By Stephanie Aglietti (AFP) – Nov 28, 2012
GOMA, DR Congo — Congolese rebels have made no major moves to withdraw from the key eastern city of Goma, the United Nations said Wednesday, issuing a new call for foreign countries to stop meddling in the volatile region.
The M23 rebels -- army mutineers whose rampant advance through eastern Democratic Republic of Congo has raised fears of wider conflict and humanitarian catastrophe -- have pledged to leave Goma by the end of the week, presenting the government with a list of demands in return.
But while the rebels said they had begun withdrawing, deputy UN spokesman Eduardo del Buey said the local UN mission in DR Congo "reports that there has not yet been any major movement by M23 out of Goma".
There were however "signs that the M23 are preparing to withdraw" in line with a deal brokered by African army chiefs, he said.
Residents had earlier said dozens of trucks carrying food and ammunition had left the North Kivu province capital.
Goma is the main city in the Kivu region abutting Rwanda and Uganda, and has been the flashpoint for two past wars fought largely over control of its vast mineral wealth, including copper, diamonds, gold and key cell phone component coltan.
Rwanda and Uganda played active roles in the back-to-back conflicts from 1996 to 2003, and the UN has accused them of backing the M23 -- a charge both countries deny.
The UN on Wednesday repeated its call for an end to foreign interference, backing it up with the threat of sanctions as demanded by the DR Congo government.
The UN Security Council passed a French-drafted resolution saying it would consider sanctions against more M23 leaders and "those providing external support", though it did not name any country.
The dramatic escalation in the M23 uprising since it was launched in April has heightened international fears of a fresh conflict and a major humanitarian crisis, with reports of atrocities and tens of thousands of people displaced by the fighting.
Rights groups and UN officials have accused the rebels of killing, raping and abducting civilians.
-- 'Plundered from top to bottom' --
The Red Cross said Wednesday its workers had picked up and buried 62 bodies, including civilians, from the streets of Goma in the days after its capture.
The Red Cross also reported hospitals packed to capacity and struggling to treat patients in critical condition.
"Some of them urgently need surgery if they are to survive their injuries," said the organisation's Frederic Boyer of a military hospital in Goma.
The Red Cross reported civilians and combatants were criss-crossing the region in search of refuge and medical treatment, running short of food and unable to reach their fields.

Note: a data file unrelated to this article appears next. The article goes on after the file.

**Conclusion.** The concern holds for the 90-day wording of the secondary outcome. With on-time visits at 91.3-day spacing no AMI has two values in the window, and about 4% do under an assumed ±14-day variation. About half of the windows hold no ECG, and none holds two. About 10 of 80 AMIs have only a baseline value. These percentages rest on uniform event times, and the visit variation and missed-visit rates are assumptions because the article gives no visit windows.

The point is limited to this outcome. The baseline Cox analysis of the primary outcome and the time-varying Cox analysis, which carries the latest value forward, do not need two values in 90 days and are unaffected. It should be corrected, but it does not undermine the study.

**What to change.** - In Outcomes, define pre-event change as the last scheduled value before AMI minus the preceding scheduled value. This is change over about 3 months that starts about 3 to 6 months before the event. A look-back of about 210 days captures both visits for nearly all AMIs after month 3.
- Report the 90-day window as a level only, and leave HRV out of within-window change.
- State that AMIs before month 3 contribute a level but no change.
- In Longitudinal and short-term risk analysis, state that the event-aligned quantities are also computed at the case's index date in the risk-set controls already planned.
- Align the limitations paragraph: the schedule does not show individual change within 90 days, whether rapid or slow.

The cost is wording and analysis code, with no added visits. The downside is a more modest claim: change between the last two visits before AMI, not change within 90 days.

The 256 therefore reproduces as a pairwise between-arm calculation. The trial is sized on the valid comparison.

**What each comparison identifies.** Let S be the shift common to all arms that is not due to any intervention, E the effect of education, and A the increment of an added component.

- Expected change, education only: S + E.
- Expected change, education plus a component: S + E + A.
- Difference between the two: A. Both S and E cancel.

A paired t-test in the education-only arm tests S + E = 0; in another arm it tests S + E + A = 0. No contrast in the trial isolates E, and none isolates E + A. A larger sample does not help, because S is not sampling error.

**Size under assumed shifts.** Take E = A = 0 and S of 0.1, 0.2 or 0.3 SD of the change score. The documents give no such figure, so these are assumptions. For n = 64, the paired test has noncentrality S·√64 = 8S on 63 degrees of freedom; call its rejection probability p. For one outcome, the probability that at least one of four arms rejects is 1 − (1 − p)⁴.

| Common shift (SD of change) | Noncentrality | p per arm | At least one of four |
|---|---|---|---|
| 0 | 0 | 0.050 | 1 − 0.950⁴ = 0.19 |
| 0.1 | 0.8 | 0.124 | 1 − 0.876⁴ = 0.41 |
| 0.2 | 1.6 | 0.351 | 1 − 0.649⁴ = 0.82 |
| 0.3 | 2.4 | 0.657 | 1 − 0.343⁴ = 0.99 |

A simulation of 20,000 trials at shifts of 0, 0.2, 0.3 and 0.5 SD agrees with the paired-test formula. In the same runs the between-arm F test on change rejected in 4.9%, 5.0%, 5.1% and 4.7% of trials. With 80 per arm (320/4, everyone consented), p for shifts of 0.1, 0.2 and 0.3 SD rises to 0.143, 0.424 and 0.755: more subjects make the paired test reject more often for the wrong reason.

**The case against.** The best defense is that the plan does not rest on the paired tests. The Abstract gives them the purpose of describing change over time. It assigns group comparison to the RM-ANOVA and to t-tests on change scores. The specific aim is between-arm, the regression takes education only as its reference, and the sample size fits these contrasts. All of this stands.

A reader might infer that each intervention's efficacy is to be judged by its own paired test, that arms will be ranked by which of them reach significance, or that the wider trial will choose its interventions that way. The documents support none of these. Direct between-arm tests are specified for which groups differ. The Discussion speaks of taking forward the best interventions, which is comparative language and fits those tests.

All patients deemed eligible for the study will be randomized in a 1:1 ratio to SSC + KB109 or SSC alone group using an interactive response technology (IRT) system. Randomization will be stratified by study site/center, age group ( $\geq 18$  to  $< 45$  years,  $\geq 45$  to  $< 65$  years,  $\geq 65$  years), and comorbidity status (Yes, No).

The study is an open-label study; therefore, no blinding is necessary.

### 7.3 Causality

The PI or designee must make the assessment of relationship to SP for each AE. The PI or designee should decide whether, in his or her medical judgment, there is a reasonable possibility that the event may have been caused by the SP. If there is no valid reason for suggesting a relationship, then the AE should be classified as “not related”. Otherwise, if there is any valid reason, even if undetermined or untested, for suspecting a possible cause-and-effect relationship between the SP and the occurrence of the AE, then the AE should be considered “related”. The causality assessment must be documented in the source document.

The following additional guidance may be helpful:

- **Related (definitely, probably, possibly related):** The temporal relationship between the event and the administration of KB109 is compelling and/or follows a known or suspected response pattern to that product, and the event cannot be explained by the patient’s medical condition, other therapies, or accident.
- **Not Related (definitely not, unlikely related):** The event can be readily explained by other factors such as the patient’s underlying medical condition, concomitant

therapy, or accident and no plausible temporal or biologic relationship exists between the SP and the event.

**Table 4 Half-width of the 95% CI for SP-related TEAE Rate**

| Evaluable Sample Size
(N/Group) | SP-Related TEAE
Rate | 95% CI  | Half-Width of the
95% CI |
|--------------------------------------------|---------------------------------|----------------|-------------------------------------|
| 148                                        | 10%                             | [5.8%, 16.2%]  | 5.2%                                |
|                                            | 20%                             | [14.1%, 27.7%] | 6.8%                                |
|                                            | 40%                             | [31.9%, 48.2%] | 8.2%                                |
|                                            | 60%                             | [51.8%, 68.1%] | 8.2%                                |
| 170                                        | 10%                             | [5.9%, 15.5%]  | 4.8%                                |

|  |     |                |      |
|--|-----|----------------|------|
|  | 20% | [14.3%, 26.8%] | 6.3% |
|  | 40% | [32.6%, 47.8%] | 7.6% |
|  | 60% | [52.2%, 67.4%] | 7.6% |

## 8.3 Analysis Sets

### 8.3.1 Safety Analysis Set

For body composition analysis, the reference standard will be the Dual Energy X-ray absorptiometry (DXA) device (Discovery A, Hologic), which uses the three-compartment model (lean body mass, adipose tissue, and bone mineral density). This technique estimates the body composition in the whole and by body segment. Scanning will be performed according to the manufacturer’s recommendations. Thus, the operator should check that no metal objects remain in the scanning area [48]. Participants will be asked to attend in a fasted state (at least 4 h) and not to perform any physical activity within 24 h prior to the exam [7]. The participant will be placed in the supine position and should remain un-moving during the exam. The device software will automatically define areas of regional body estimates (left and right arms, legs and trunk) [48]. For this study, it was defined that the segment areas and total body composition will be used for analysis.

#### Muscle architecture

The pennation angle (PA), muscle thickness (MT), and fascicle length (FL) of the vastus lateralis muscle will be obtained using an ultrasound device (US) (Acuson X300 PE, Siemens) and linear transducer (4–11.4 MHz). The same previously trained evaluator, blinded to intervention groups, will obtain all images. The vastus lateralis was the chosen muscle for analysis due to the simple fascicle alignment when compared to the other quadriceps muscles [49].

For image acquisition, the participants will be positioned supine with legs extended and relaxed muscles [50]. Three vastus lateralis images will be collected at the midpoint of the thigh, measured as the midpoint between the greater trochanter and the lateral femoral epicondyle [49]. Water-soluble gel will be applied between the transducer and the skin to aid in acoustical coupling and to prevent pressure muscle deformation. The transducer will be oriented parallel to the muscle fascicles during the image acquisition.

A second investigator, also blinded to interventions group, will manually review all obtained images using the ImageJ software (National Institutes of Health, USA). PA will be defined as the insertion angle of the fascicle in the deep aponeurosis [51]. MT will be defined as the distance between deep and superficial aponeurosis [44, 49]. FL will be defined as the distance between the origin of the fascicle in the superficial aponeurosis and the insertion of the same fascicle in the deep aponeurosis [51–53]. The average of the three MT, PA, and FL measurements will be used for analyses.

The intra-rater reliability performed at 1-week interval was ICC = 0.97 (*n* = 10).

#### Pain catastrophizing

A Red Cross team found a displaced persons' camp between the rebel-held towns of Goma and Sake "practically deserted", it said, while there were "reports of an influx of wounded" to the town of Minova in South Kivu province.
DR Congo government spokesman Lambert Mende charged that the rebels had plundered buildings in Goma "from top to bottom" across the city and taken the loot -- including trucks, mineral stocks and even a morgue refrigeration system -- across the border to Rwanda.
Life in Goma appeared to be returning to normal Wednesday.
Shops were open, taxis were running and while there were a few rebels posted at junctions, their presence had been scaled down considerably.
M23 military commander Sultani Makenga said the rebels were ready to pull back 20 kilometres (12 miles) outside Goma as pledged.
"Tomorrow morning, (the M23) will begin to move towards Sake, then Goma, to continue towards our original positions," said Makenga, who was personally hit with UN and US sanctions this month over allegations of atrocities including killings, rapes and abductions.
A Western military source has estimated the number of rebels in the North Kivu region at 1,500.
A weekend summit of regional leaders called on the M23 to leave Goma, but also urged President Joseph Kabila's government to address their grievances.
M23 political leader Jean-Marie Runiga said the group had a list of demands, including direct talks with Kabila and the dissolution of the country's electoral commission, which oversaw a flawed vote last year in which Kabila was re-elected.
The government has ruled out any peace talks until the M23 quit Goma.
The M23 was founded by former fighters in an ethnic-Tutsi rebel group whose members were integrated into the regular army under a 1999 peace deal they claim was never fully implemented.
They seized Goma last week in a rapid advance that the army proved unable to stop despite backing from UN peacekeepers' attack helicopters.
The complex web of rebel groups and militias battling for eastern DR Congo's mineral wealth has made the region chronically unstable -- a situation exacerbated by the aftermath of the 1999 genocide in Rwanda, when ethnic Hutus implicated in the killing of some 800,000 mostly Tutsi victims fled across the Congolese border after Tutsi leader Paul Kagame came to power.
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